Nurses were under immense pressure to diagnose and discharge patients swiftly, while grappling with the complex and diverse array of symptoms exhibited by individuals. This surge in demand for faster and more accurate patient monitoring and diagnosis within medical units, emergency departments, and isolated outpatient settings became evident.

The resulting apprehension among healthcare institutions about being thrust into such disarray again has fueled remarkable growth, as well as projected growth, in related markets such as Remote Patient Monitoring (RPM) estimated to reach $175.2 billion by 2027 and Home Diagnostics projected to reach $8.52 billion by 2031.

This burgeoning growth signifies the adoption of personal medical devices that enable patients to remain in the comfort of their homes while being remotely monitored by healthcare professionals. In addition to alleviating strain on hospital beds, this empowers patients with a level of autonomy unattainable through traditional diagnostic and monitoring methods.

Designing Patient Centred Medtech Solutions

The integration of patient-centric design into the product development process is becoming increasingly prevalent, focusing on creating user-friendly and convenient products. By actively involving users in the design phase, medical device companies can gather valuable feedback and suggestions to make necessary improvements before bringing their solutions to market. This results in the development of intuitive and user-centric devices that meet the specific needs of end-users.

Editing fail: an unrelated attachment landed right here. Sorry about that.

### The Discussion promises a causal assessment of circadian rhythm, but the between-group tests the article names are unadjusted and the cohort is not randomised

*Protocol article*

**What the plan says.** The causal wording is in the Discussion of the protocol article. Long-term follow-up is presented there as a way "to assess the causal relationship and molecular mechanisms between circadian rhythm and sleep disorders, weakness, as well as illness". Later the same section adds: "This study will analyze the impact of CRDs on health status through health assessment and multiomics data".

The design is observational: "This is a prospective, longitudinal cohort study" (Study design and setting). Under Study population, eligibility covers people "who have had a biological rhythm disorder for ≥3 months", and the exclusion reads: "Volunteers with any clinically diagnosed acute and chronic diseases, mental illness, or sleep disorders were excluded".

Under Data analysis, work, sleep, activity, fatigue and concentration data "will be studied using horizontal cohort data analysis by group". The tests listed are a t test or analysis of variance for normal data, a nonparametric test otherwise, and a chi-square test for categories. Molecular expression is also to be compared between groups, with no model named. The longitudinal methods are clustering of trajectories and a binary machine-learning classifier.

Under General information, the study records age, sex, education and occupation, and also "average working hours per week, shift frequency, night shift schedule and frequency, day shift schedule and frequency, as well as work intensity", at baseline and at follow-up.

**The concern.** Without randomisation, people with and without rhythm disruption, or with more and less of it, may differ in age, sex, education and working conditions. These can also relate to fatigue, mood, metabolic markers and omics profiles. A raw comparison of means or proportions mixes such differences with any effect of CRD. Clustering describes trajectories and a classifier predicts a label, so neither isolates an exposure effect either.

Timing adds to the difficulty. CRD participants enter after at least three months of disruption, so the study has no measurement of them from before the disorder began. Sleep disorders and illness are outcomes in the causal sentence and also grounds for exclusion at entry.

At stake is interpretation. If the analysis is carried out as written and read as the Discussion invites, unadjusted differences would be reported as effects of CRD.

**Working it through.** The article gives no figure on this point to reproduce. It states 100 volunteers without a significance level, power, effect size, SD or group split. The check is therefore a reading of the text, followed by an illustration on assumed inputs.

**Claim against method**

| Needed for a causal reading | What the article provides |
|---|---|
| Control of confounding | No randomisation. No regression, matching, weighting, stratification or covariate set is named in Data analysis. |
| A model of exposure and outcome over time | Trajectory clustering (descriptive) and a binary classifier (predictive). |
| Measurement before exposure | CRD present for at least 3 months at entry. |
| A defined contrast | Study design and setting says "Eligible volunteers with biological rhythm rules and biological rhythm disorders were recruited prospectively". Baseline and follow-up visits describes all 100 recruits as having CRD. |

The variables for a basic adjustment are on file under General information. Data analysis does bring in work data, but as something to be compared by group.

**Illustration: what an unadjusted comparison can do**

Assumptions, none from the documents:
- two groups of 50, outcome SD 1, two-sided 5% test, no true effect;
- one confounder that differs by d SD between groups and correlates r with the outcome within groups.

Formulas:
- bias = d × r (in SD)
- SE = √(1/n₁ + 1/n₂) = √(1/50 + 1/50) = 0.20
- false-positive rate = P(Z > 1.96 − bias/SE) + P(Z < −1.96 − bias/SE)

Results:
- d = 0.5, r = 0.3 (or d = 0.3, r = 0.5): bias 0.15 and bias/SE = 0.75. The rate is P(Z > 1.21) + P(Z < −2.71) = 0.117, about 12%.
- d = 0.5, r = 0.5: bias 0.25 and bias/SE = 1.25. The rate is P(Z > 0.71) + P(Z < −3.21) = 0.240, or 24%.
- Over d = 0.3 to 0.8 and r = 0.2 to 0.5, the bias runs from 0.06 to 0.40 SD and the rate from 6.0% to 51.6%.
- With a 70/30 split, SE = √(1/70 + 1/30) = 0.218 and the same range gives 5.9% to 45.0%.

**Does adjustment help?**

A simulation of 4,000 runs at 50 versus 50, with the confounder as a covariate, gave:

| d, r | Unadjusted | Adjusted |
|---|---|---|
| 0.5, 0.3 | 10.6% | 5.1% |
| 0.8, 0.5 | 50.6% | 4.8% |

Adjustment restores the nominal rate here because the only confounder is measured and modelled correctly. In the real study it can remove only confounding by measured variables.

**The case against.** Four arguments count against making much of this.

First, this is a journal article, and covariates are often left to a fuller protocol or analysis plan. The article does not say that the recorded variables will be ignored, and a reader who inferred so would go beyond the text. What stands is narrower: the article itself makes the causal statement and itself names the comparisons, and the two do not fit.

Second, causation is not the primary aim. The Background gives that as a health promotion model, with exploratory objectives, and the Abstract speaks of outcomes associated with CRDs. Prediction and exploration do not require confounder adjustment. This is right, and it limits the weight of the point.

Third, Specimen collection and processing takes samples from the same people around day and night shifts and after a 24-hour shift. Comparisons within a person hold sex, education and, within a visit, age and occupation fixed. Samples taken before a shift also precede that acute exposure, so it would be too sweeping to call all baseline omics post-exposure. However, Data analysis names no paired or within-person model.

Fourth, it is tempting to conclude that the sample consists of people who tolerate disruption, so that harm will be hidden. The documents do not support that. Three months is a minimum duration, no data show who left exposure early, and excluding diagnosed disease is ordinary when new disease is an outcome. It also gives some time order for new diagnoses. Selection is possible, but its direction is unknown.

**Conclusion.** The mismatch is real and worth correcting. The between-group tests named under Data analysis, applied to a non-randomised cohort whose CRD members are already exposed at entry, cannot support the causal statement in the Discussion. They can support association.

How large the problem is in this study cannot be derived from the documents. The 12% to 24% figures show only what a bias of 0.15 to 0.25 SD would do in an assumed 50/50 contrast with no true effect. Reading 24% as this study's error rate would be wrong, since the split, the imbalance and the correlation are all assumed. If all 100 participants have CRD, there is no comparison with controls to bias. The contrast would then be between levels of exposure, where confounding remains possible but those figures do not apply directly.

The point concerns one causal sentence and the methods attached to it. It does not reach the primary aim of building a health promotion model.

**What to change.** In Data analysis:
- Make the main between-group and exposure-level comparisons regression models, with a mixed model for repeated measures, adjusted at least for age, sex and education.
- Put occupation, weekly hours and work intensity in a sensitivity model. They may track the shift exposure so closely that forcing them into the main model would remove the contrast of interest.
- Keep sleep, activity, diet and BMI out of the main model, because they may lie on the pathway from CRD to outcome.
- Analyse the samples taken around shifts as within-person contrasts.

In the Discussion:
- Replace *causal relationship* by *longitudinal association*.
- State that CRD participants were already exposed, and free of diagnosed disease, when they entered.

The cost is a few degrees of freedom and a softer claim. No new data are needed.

An exemplary case of a company implementing a patient-centric approach is MolecularYou, a Canadian biotechnology research firm. They have created a blood test kit and accompanying app designed for health assessment. This innovative solution generates personalised health reports utilising over 200 biomarkers, allowing individuals to gain insights into their current and future health risks.

Going beyond conventional assessments, MolecularYou identifies early biomarkers that fall outside the normal range. By detecting these deviations, the company can provide interventions and action plans to help individuals normalise their biomarkers before chronic symptoms or diseases manifest. Through the integration of research on nutrition and exercise modification, MolecularYou equips users with comprehensive analyses of their health, enabling them to proactively manage their well-being as they age.